On January 31, 1863, two Confederate gunboats attempted to break the Union blockade of Charleston. The vessels inflicted considerable damage before withdrawing. In the meantime, however, the Union stranglehold remained as tight as ever.
The Union had announced its intent to blockade Confederate ports on April 19, 1861, as part of the Anaconda Plan. At that time, attempting to close some 3,500 miles of coastline from the outside world was unprecedented in naval operations.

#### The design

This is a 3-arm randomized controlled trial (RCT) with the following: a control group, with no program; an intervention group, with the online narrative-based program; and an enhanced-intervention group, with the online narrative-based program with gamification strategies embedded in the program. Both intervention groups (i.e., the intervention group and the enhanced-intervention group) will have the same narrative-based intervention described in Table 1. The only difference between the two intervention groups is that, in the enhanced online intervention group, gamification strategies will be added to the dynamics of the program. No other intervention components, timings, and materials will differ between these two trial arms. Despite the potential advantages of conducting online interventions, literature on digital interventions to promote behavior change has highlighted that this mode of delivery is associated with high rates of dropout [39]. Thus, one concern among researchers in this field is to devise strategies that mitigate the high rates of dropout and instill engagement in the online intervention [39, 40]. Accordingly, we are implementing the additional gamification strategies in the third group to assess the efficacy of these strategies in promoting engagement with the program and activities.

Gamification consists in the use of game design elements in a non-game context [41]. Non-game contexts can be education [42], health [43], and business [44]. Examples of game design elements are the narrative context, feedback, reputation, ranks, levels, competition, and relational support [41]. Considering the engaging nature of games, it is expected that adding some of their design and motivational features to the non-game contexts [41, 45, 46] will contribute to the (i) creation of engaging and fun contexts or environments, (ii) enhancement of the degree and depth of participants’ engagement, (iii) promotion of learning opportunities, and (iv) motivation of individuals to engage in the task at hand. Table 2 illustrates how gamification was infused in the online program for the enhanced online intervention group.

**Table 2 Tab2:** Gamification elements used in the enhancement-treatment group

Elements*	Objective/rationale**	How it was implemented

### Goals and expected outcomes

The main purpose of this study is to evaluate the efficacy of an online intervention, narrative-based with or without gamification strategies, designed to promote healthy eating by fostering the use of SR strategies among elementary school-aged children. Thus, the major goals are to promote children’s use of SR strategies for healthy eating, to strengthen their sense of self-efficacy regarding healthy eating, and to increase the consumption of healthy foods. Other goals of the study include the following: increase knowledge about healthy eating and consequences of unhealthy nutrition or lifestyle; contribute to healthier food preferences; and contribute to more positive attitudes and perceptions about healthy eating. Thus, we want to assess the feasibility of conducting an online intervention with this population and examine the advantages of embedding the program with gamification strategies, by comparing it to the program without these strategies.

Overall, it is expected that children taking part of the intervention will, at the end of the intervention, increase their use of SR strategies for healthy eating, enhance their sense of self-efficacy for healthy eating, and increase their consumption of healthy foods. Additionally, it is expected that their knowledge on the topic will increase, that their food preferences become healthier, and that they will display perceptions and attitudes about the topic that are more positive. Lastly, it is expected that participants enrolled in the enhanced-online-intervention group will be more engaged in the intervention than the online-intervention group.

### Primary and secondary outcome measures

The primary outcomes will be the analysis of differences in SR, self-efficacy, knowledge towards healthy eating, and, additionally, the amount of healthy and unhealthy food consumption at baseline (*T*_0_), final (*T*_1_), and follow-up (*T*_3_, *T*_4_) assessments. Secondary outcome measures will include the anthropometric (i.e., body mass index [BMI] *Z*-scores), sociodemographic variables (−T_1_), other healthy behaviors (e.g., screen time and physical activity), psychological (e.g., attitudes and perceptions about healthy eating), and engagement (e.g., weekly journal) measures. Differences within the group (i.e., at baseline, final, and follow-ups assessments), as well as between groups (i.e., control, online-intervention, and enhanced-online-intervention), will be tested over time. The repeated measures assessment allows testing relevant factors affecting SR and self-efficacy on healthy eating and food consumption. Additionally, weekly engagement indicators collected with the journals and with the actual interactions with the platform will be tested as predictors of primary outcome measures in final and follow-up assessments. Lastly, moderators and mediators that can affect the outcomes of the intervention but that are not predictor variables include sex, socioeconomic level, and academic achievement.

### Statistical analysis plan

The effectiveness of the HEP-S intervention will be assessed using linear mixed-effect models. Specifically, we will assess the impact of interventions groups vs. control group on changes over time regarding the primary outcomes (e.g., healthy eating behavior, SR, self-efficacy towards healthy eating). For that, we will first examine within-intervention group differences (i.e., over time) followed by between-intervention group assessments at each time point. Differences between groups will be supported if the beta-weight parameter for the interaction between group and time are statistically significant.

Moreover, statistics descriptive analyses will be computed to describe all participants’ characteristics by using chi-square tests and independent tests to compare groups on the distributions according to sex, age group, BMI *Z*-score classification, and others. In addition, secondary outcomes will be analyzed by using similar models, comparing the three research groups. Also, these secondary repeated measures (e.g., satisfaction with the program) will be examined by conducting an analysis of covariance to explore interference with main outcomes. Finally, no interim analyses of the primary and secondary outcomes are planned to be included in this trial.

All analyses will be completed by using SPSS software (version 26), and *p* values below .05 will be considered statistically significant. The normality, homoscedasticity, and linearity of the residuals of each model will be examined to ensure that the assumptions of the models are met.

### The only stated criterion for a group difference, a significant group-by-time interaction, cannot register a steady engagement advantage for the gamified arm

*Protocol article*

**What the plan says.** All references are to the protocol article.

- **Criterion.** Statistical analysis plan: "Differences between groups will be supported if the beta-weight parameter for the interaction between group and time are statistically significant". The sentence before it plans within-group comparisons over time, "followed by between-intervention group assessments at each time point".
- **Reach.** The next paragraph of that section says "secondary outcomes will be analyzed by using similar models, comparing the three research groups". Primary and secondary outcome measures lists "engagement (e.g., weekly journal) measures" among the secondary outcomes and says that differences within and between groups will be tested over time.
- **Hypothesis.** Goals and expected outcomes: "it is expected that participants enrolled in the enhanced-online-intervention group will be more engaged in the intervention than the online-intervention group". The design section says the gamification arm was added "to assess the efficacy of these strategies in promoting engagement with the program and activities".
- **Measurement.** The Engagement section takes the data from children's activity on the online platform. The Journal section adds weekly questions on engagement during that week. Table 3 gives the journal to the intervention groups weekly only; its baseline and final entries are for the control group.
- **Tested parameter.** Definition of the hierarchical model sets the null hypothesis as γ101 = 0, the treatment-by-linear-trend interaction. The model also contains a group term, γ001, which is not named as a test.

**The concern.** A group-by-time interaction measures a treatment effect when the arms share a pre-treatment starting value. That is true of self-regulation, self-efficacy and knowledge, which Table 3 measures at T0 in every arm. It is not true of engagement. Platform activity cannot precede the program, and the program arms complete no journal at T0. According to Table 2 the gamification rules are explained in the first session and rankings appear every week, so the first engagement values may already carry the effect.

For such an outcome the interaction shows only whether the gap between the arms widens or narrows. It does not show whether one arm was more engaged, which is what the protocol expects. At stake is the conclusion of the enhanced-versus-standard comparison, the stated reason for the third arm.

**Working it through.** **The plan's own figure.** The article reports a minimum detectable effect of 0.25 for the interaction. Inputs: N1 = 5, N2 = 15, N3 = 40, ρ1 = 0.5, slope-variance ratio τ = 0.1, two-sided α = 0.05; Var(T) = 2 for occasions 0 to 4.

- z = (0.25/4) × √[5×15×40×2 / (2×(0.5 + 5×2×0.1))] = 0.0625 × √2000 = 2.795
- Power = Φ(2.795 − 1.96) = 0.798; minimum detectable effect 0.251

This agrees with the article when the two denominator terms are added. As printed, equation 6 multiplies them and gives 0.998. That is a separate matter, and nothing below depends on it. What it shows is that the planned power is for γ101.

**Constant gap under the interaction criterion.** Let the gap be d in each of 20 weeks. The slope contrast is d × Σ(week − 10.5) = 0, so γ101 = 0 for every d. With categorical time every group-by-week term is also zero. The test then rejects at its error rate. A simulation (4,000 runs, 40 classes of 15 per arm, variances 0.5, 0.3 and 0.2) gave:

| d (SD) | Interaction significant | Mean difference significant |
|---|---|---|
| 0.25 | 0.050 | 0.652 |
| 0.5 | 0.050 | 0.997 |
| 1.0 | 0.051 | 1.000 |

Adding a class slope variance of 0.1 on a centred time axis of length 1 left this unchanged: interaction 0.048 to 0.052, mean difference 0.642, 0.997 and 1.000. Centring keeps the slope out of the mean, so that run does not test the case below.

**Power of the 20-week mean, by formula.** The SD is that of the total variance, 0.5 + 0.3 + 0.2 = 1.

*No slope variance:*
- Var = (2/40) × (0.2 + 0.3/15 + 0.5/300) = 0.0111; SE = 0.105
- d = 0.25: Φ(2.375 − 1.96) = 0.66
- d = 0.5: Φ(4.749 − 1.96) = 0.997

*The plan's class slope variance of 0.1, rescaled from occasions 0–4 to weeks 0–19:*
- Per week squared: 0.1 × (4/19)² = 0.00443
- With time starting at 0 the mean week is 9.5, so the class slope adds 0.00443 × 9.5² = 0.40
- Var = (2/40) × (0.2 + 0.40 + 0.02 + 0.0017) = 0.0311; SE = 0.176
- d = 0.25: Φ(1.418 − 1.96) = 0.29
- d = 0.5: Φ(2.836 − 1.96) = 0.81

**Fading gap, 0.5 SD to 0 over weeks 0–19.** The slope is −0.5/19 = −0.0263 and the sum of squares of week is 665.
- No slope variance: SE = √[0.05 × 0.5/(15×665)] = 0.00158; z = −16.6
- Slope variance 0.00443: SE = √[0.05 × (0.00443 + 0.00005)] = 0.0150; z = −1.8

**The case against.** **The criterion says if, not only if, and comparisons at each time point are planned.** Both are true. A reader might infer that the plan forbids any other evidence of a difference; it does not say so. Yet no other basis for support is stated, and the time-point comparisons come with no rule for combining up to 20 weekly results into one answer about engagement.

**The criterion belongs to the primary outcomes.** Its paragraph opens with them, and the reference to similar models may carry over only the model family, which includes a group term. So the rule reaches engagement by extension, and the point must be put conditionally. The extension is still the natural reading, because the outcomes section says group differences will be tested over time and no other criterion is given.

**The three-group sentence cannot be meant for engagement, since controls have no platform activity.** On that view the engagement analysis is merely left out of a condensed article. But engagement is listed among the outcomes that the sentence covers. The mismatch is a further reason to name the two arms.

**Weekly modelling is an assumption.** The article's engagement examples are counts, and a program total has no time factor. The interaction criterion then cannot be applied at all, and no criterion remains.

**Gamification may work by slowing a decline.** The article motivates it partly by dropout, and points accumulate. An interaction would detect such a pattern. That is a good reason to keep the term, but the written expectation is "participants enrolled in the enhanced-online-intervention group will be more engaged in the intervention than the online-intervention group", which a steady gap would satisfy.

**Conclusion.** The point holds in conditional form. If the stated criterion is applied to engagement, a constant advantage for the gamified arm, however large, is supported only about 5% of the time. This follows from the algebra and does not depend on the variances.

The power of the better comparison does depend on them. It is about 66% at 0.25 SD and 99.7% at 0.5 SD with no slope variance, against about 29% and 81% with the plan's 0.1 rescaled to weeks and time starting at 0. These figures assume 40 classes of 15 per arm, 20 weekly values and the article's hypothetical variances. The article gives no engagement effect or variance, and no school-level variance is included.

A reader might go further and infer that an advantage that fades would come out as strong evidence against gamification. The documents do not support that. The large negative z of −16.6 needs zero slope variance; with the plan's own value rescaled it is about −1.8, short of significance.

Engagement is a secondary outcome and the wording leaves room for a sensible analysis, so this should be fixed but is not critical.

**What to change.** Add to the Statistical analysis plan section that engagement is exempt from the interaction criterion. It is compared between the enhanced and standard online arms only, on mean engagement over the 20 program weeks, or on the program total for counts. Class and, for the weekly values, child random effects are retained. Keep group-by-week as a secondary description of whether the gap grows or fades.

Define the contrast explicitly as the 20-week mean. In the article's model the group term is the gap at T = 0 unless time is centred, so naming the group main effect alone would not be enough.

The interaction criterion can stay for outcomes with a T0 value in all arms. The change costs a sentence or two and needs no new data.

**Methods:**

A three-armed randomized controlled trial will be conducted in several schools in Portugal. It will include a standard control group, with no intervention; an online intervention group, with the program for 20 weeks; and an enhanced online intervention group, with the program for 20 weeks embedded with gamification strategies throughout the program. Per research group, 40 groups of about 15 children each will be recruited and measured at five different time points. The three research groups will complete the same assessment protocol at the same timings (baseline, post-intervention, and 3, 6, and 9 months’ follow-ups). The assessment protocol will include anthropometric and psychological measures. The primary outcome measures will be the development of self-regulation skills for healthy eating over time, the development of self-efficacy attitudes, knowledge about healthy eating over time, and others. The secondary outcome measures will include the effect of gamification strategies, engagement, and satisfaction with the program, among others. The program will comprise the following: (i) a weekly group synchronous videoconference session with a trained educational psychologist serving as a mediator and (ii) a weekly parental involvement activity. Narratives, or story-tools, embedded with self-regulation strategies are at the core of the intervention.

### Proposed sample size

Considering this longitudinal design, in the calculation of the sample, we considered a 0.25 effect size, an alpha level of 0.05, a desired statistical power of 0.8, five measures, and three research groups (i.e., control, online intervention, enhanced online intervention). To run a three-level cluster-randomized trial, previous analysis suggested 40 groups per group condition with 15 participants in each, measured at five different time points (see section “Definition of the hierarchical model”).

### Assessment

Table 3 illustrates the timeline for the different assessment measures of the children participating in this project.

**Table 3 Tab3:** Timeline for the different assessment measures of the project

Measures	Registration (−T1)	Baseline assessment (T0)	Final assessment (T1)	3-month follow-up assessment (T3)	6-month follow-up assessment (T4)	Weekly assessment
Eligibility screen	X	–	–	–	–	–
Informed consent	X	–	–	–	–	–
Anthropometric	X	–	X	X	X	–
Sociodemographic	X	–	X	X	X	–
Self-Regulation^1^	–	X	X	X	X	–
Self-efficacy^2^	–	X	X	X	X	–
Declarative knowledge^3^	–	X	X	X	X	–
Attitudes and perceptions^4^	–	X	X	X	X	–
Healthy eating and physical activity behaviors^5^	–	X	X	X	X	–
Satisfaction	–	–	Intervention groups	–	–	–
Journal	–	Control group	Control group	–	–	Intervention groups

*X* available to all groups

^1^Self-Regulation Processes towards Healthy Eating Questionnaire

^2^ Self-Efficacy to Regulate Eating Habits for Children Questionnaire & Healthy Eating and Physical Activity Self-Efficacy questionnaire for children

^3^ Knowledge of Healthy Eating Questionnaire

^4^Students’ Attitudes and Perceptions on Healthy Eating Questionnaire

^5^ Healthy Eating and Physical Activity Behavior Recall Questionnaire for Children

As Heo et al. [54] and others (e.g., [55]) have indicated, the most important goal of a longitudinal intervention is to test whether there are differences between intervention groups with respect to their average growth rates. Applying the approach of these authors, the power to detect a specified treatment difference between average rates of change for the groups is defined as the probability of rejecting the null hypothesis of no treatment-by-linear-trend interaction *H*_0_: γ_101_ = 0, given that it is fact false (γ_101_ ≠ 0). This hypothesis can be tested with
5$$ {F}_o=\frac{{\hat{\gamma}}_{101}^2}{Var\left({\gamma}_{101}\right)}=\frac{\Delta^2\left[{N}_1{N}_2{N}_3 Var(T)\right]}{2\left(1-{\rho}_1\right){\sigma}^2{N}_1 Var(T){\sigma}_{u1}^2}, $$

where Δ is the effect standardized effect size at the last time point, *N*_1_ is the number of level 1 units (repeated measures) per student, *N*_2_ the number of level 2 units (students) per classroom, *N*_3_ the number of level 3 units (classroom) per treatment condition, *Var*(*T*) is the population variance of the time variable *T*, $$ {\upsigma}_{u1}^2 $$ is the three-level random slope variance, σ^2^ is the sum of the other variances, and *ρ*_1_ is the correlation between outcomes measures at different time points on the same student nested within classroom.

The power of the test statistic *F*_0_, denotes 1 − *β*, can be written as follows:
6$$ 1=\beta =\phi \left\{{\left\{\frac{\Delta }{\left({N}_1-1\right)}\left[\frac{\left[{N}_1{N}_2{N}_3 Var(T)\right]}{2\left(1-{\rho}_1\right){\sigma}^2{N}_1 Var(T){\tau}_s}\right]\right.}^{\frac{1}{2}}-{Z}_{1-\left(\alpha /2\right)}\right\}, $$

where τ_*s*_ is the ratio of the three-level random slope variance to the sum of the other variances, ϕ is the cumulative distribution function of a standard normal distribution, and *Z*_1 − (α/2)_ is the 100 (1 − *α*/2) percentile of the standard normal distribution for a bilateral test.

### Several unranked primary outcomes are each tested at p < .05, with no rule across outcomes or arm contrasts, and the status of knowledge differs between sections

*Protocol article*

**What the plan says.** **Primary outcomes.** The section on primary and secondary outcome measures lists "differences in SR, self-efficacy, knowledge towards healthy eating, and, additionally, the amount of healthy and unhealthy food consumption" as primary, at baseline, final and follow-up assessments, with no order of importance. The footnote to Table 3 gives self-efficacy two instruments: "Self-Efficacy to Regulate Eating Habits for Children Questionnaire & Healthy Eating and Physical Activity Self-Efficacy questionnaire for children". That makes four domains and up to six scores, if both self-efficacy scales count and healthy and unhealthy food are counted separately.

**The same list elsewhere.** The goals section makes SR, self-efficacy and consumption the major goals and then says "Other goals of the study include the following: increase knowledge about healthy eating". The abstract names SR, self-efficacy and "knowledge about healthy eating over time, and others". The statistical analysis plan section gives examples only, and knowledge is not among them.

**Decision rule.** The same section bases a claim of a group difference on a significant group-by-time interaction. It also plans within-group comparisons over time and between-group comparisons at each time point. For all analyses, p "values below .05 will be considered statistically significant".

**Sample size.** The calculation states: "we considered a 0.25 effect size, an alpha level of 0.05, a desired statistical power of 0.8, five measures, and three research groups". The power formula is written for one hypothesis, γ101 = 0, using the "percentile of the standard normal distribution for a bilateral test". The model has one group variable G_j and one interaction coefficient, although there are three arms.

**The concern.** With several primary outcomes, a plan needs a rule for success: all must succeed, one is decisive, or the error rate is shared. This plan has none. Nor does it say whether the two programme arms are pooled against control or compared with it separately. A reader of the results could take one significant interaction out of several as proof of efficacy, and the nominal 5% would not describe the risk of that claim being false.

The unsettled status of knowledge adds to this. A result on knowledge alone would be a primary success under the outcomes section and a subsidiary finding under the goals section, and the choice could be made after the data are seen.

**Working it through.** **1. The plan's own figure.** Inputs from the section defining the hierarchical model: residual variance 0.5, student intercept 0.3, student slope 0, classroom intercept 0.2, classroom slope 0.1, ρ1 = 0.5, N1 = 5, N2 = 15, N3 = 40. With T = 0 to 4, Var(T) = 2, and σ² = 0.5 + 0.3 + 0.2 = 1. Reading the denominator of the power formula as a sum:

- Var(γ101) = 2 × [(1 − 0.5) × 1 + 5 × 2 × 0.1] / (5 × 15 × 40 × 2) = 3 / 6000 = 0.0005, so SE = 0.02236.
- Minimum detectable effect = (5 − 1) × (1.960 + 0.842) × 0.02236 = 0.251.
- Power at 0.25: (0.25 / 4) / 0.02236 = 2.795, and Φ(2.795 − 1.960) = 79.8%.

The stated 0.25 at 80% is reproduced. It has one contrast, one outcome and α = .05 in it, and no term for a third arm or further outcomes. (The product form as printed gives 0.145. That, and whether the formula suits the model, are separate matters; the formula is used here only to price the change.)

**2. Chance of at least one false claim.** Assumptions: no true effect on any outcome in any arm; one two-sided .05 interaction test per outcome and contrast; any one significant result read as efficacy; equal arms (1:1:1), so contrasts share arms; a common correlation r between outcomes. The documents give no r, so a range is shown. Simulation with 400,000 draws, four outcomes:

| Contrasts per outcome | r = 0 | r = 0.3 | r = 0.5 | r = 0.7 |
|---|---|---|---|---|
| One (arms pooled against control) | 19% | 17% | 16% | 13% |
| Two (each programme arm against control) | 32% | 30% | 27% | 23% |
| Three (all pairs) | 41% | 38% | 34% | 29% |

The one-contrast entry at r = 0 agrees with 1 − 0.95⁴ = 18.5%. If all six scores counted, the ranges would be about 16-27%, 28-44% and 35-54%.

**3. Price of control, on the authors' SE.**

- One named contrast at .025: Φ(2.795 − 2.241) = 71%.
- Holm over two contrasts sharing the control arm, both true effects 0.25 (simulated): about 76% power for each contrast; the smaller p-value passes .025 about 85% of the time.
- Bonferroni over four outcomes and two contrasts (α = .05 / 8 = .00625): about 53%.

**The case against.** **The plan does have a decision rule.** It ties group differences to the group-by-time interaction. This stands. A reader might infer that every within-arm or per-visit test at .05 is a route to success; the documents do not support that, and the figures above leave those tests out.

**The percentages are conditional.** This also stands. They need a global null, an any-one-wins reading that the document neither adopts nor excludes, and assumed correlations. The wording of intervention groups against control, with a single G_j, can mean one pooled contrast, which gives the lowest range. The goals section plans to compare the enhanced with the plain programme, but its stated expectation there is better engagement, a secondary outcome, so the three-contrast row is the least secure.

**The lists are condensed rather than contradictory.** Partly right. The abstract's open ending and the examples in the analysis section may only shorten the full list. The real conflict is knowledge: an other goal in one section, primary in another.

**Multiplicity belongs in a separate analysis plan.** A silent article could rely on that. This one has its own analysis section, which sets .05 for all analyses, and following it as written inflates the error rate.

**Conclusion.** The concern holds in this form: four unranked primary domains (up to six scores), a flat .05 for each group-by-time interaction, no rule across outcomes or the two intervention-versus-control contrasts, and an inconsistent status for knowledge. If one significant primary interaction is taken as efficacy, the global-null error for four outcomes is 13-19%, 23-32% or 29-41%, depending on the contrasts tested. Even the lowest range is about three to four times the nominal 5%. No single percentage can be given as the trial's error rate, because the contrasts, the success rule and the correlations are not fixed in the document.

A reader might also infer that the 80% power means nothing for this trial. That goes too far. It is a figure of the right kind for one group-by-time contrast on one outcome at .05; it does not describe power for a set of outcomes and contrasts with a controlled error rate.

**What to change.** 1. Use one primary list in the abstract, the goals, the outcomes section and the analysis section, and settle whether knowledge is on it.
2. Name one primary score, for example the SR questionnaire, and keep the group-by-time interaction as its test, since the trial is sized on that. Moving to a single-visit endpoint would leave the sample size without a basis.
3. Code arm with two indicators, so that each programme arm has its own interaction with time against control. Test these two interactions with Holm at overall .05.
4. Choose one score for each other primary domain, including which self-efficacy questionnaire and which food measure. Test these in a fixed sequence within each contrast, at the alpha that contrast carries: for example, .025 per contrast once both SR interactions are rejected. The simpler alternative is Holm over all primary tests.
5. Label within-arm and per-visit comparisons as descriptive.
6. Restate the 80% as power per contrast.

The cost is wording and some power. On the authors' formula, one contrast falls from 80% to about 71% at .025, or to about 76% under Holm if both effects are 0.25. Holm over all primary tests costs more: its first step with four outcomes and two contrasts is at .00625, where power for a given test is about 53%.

While most Confederate vessels were able to escape to safety, the Union blockade nonetheless played an instrumental role in winning the war. Southern cotton exports fell precipitously by 95 percent. As the war dragged on, the South encountered repeated difficulties in moving supplies to its increasingly beleaguered army.